A new “Tour de Force” was applied by former Central Bank (BDL) Governor Riad Salameh’s lawyers. On August 2, the acting first investigating judge in Beirut, Charbel Abu Samra, made a decision to postpone the investigation session with Salameh without arresting him. The Cases Authority considered this an implicit decision to absolve Riad Salameh, which prompted it to appeal the decision before the Indictment Division in Beirut, which in turn accepted the appeal.
On February 23, 2023, Appellate Advocate General in Beirut Raja Hamoush charged Salameh, his brother Raja and his assistant Marianne Howayek, with money laundering, embezzlement, tax evasion, and forgery. This charge follows approximately two years of investigations, which began after a letter was received from the Swiss Federal Public Prosecution in late 2020.
Three litigation cases were filed by Salameh’s agent, lawyer Hafez Zakhour, before the General Assembly of the Court of Cassation against the Lebanese state, on the grounds of what he considered to be mistakes on the part of the judges in the three indictment bodies. Not only did Salameh, who did not attend the investigation session, quarrel with the three judges, but he also filed two dispute lawsuits against the two other bodies.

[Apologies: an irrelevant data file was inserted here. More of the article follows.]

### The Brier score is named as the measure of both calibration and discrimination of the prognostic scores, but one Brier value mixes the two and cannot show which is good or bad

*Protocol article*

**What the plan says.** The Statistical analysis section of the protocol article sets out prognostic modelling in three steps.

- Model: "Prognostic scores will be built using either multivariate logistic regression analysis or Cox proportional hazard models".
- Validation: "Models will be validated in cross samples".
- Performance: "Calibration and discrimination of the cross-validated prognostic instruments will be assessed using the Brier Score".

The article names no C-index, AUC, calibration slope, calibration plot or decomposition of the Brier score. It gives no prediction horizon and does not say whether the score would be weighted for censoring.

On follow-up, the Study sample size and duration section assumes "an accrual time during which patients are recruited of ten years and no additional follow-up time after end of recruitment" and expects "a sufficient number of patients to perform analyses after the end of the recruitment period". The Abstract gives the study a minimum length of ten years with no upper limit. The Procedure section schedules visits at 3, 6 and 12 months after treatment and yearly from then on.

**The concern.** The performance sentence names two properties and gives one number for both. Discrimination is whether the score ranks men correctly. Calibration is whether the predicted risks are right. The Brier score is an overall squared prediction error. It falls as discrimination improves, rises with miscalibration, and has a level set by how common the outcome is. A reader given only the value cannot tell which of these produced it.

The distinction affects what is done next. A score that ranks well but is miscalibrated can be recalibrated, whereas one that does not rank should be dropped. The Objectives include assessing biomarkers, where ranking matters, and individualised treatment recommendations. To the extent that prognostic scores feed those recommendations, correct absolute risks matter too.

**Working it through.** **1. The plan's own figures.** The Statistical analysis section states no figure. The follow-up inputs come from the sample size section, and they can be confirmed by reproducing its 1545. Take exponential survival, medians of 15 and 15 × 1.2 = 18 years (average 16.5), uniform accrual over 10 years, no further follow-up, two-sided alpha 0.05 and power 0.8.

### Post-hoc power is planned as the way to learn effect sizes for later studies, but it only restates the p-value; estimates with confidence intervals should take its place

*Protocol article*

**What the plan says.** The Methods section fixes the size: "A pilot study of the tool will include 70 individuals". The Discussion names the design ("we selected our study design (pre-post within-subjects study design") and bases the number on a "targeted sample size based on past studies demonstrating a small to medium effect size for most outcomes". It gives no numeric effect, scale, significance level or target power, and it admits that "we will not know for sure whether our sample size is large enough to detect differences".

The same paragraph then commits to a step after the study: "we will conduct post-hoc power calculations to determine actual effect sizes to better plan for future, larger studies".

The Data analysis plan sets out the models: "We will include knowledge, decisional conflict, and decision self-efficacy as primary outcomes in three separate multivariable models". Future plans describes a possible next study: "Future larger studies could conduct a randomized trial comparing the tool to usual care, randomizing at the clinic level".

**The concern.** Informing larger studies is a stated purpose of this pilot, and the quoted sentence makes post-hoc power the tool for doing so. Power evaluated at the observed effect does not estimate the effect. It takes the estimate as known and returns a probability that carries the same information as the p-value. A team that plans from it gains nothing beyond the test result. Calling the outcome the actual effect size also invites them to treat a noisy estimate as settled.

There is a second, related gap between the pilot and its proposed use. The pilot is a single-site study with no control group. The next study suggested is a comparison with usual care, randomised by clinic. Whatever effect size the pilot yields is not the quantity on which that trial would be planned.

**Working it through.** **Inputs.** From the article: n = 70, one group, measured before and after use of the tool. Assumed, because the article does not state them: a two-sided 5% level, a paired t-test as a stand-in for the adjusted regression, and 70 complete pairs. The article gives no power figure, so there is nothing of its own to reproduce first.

Salameh’s lawyers are using the same tactics that led to the drop of charges against former finance minister Ali Hassan Khalil on the same grounds. Lebanese lawmaker Ali Hassan Khalil, charged in December 2020 over the Beirut port blast, sued the head of the country’s Supreme Judicial Council on the grounds of incompetence. MPs Ghazi Zeaiter and Ali Hassan Khalil filed new appeals against the investigating judge, Tarek Bitar. The appeals against Bitar include abuse of power and breach of job duties, provoking sectarian and racial strife, and usurping administrative authority.
At the time, Diana Semaan, Amnesty International’s Acting Deputy Director for the Middle East and North Africa, said “The current investigative judge is still unable to question or prosecute Ghazi Zeaiter and Ali Hassan Khalil as they both enjoy parliamentary immunity. We reiterate our calls to the Lebanese authorities to immediately lift all immunities granted to officials, regardless of their role or position, in order to comply with its obligation to ensure redress for violations of the right to life.”
Appointed in 1993, Salameh helped build a rentier economy from the ashes of Lebanon’s devastating civil war. He was praised for the relative stability he offered the system and was the recipient of multiple awards as “Central Bank Governor Man of the Year,” – mostly from international media and the Union of Arab Banks.
The decision comes along a proposition from the Coalition for the Independence of the Judiciary which, in cooperation with a number of deputies, proposed a law to amend Article 751 of the Civil Procedure Code, which allows cases to be suspended as soon as one of the litigants submits a claim to litigate the state, given that it is used by influential people to obstruct investigations against them.